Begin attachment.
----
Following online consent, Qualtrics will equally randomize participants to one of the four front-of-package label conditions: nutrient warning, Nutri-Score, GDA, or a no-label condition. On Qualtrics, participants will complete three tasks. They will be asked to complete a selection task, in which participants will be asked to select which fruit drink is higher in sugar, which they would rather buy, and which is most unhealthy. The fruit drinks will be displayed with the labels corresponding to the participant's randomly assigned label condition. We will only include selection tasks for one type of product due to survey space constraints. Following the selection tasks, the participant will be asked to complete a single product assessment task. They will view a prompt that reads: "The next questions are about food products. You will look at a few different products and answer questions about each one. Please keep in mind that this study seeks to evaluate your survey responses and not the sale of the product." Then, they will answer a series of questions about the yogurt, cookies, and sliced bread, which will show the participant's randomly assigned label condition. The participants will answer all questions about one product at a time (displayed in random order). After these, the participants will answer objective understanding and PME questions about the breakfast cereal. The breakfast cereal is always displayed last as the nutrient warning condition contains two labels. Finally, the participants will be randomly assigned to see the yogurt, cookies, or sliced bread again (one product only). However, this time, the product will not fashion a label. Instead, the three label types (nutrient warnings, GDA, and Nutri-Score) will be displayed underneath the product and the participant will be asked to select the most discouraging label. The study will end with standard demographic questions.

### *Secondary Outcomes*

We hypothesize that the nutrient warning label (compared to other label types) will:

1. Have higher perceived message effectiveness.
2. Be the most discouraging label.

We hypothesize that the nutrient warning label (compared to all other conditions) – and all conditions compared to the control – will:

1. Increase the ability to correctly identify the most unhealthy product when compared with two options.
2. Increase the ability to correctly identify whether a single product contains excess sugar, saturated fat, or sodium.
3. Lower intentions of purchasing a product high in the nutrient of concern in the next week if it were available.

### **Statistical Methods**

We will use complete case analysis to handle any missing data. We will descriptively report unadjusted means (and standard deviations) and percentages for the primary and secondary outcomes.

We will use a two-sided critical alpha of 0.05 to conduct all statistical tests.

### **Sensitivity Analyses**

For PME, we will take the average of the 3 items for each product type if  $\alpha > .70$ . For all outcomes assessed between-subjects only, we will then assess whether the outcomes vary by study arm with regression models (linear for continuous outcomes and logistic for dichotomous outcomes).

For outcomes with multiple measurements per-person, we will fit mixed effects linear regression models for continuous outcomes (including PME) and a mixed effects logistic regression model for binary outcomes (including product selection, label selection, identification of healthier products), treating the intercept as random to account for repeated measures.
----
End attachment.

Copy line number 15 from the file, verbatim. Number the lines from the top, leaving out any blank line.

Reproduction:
For outcomes with multiple measurements per-person, we will fit mixed effects linear regression models for continuous outcomes (including PME) and a mixed effects logistic regression model for binary outcomes (including product selection, label selection, identification of healthier products), treating the intercept as random to account for repeated measures.